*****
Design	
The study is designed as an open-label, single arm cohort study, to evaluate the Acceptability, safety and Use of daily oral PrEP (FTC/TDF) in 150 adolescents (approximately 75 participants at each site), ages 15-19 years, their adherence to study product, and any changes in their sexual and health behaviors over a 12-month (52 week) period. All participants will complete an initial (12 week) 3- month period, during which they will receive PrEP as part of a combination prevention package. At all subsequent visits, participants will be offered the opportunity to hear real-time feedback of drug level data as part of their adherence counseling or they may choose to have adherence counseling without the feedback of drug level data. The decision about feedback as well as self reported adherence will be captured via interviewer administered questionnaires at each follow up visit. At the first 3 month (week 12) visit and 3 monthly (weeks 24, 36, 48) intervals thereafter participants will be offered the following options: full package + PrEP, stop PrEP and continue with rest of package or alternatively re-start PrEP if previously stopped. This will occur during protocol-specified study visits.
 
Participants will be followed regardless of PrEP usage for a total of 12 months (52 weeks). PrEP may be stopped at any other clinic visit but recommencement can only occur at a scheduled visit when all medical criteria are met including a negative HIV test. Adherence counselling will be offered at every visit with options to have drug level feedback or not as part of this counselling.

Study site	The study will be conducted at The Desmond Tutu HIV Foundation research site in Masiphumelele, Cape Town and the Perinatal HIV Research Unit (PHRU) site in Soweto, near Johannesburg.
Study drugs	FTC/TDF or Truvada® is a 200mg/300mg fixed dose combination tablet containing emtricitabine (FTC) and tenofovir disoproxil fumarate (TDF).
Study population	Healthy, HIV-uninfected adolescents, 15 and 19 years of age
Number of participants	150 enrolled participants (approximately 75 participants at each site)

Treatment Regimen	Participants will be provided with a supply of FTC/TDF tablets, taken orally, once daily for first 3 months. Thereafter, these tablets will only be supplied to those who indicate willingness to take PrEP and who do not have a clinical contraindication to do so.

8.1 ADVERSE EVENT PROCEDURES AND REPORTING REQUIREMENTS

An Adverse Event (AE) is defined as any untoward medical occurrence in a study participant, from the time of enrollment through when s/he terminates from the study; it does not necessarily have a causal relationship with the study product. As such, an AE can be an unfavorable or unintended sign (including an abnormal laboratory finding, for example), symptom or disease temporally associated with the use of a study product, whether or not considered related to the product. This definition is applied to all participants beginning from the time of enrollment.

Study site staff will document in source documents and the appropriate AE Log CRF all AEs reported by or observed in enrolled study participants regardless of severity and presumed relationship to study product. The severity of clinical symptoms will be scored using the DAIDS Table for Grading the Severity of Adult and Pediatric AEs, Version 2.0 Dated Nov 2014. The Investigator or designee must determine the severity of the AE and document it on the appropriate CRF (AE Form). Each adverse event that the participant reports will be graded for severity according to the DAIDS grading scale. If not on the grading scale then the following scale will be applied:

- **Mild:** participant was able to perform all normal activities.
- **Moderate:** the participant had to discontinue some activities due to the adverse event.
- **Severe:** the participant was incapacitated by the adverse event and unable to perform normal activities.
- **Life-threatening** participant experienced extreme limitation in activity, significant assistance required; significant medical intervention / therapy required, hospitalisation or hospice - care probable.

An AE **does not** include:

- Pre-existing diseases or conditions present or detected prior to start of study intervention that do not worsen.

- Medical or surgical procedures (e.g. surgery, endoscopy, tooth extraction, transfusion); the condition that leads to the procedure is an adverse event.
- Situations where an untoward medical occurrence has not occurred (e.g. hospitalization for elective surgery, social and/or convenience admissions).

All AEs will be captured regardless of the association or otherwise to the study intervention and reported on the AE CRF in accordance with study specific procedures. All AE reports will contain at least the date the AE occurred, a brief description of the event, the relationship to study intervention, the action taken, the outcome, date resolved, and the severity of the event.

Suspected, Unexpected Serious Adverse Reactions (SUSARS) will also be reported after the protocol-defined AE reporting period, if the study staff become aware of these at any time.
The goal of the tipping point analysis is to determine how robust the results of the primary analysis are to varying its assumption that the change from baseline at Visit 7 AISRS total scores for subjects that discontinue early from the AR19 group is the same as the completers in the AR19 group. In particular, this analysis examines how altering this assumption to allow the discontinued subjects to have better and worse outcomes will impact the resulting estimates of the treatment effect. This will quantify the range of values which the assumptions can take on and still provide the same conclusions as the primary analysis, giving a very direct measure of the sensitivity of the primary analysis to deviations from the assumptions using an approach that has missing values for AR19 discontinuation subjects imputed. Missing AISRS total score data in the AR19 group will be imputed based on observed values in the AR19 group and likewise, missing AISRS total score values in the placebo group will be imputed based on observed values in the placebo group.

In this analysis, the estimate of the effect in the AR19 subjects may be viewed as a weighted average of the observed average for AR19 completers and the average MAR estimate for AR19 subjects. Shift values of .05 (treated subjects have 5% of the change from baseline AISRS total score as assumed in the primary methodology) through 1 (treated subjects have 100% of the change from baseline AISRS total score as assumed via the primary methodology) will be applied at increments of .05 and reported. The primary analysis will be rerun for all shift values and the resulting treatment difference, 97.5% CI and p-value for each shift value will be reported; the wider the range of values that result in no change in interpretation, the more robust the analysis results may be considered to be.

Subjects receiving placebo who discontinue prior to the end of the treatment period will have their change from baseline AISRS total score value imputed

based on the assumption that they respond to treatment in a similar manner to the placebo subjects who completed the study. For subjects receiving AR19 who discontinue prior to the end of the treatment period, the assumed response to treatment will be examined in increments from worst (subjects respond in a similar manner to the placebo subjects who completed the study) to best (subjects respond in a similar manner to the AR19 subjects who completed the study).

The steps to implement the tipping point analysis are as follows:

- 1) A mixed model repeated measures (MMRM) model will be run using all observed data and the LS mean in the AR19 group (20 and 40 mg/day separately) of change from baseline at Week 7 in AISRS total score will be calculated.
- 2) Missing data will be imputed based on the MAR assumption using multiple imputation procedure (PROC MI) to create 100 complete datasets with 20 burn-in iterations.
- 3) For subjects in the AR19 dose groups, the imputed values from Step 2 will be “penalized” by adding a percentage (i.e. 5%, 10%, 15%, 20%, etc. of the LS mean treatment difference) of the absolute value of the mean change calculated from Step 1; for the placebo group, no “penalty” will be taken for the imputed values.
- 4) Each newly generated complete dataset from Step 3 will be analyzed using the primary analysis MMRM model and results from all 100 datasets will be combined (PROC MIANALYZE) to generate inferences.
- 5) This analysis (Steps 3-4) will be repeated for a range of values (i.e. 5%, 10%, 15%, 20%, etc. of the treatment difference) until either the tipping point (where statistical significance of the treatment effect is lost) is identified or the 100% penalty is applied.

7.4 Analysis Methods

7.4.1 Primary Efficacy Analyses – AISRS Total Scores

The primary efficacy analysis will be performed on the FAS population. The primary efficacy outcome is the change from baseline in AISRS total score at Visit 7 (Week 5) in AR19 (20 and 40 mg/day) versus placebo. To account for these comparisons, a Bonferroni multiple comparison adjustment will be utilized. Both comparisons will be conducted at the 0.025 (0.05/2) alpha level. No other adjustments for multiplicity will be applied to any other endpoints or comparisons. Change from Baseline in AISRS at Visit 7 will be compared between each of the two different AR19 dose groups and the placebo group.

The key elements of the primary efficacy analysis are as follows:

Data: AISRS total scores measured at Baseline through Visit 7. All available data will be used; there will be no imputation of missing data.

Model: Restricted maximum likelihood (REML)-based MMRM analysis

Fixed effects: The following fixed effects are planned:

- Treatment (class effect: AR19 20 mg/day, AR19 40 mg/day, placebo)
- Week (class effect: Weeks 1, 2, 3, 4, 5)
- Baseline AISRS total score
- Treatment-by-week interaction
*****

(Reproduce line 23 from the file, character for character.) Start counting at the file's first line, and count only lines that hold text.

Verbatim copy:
In this analysis, the estimate of the effect in the AR19 subjects may be viewed as a weighted average of the observed average for AR19 completers and the average MAR estimate for AR19 subjects. Shift values of .05 (treated subjects have 5% of the change from baseline AISRS total score as assumed in the primary methodology) through 1 (treated subjects have 100% of the change from baseline AISRS total score as assumed via the primary methodology) will be applied at increments of .05 and reported. The primary analysis will be rerun for all shift values and the resulting treatment difference, 97.5% CI and p-value for each shift value will be reported; the wider the range of values that result in no change in interpretation, the more robust the analysis results may be considered to be.